How can the Christian justify circularity in his argument for Christianity?
… (N)o system can avoid circularity, because all systems … – non-Christian as well as Christian – are based on presuppositions that conrtol their epistemologies, argumentation, and use of evidence. Thus a rationalist can prove the primacy of reason only by using a rational argument. An empiricist can prove the primacy of sense-experience only by some kind of appeal to sense-experience. A Muslim can prove the primacy of the Koran only by appealing to the Koran. But if all systems are circular in that way, then such circularity can hardly be urged against Christianity.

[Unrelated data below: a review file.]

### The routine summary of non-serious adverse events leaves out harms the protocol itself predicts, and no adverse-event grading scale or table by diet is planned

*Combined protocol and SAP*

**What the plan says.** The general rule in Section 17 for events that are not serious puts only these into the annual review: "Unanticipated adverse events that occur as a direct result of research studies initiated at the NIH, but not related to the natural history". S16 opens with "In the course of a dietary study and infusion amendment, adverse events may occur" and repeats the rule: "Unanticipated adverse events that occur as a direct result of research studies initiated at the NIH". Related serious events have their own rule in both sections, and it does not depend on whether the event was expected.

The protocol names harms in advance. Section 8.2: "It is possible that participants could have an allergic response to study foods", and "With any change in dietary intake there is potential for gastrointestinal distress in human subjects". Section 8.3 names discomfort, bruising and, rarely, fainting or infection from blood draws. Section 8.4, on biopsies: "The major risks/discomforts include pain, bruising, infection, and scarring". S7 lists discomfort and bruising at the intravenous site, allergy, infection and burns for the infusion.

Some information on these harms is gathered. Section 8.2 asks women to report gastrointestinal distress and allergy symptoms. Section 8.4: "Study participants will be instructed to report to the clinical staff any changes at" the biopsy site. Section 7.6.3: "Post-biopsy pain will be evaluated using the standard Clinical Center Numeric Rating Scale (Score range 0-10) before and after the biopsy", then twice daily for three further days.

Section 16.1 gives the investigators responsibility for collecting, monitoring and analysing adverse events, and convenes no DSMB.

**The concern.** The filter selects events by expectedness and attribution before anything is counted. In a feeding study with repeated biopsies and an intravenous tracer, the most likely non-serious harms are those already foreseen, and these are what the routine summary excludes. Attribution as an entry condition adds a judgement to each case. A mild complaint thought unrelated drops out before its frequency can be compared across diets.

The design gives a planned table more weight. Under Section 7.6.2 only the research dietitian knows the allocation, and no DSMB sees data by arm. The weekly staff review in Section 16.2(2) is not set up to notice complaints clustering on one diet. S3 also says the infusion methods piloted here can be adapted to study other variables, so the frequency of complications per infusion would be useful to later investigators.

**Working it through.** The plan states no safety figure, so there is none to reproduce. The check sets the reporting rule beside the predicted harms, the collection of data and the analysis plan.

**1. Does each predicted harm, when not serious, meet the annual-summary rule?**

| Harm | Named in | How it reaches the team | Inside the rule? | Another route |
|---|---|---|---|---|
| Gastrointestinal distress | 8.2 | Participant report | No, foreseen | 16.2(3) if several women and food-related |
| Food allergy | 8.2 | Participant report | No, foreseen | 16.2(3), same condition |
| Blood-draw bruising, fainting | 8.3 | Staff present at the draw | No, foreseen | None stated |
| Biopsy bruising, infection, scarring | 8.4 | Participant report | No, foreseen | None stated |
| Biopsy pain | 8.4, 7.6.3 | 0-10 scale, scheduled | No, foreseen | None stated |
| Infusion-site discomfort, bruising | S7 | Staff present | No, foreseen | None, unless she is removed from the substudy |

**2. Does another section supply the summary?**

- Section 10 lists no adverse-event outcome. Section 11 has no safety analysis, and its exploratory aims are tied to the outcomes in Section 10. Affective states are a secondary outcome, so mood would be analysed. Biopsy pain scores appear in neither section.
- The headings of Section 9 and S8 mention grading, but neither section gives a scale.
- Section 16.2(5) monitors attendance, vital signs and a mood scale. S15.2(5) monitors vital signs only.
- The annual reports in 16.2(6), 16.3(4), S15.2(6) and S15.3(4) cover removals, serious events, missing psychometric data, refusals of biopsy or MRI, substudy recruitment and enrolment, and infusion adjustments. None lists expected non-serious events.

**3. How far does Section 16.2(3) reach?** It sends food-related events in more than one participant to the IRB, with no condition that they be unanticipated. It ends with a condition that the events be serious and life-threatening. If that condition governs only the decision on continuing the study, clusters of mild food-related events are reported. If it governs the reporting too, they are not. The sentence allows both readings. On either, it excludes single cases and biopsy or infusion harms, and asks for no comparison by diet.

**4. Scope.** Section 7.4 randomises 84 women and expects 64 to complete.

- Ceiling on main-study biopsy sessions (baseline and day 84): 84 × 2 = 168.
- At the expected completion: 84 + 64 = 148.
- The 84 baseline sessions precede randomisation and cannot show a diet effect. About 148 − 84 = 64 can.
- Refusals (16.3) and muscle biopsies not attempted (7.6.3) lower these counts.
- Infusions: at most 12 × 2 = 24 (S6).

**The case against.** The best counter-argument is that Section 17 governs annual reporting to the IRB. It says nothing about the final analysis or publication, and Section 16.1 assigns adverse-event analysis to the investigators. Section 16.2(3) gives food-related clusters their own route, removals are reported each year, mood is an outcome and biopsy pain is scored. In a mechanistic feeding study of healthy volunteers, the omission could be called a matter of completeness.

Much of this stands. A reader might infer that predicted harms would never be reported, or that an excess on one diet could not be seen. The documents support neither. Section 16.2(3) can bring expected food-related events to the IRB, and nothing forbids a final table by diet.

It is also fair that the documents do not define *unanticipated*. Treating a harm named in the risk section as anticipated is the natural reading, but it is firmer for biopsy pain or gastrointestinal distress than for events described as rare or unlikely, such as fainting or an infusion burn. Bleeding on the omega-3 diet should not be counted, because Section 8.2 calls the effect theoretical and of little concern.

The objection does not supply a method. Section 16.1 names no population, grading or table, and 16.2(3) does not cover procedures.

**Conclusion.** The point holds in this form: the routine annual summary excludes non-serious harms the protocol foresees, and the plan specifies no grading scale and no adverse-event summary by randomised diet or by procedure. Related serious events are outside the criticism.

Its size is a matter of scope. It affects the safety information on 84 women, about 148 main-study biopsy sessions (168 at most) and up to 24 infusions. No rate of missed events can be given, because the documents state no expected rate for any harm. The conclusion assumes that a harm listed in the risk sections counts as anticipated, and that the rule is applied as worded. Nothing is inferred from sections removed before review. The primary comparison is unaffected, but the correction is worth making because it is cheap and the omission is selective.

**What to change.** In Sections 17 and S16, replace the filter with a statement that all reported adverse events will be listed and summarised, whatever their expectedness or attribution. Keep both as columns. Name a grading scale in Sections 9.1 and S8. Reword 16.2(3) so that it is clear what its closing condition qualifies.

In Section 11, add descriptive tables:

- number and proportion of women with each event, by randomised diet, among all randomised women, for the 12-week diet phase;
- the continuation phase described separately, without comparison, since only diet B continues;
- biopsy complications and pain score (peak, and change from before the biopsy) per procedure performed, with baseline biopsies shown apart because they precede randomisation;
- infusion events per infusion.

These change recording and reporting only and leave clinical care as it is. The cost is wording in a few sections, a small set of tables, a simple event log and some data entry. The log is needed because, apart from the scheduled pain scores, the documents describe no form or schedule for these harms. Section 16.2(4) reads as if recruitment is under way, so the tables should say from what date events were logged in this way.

Allerdings dürfe sich der Zirkelschluss nur auf das “letzte Argument” beziehen:
Circularity in a system is properly justified only at one point: in an argument for the ultimate criterion of the system. The Christian emplys circularity in his argument for Scripture, the rationalist in his argument for reason, and the empiricist in his argument for sense-experience…
Trotz dem Zirkelschluss kann ein Argument für den christlichen Glauben ansprechen, denn:
The unbeliever is made in the image of God and therefore is made to think in God’s way. In the present context, circularity is God’s way. Thus the unbeliever, at some level of his consciousness, will recognize the persuasiveness of the circular argument for Christianity.
John Frame. The Doctrine of the Knowledge of God. P & R: Philippsburg 1987. (130-132)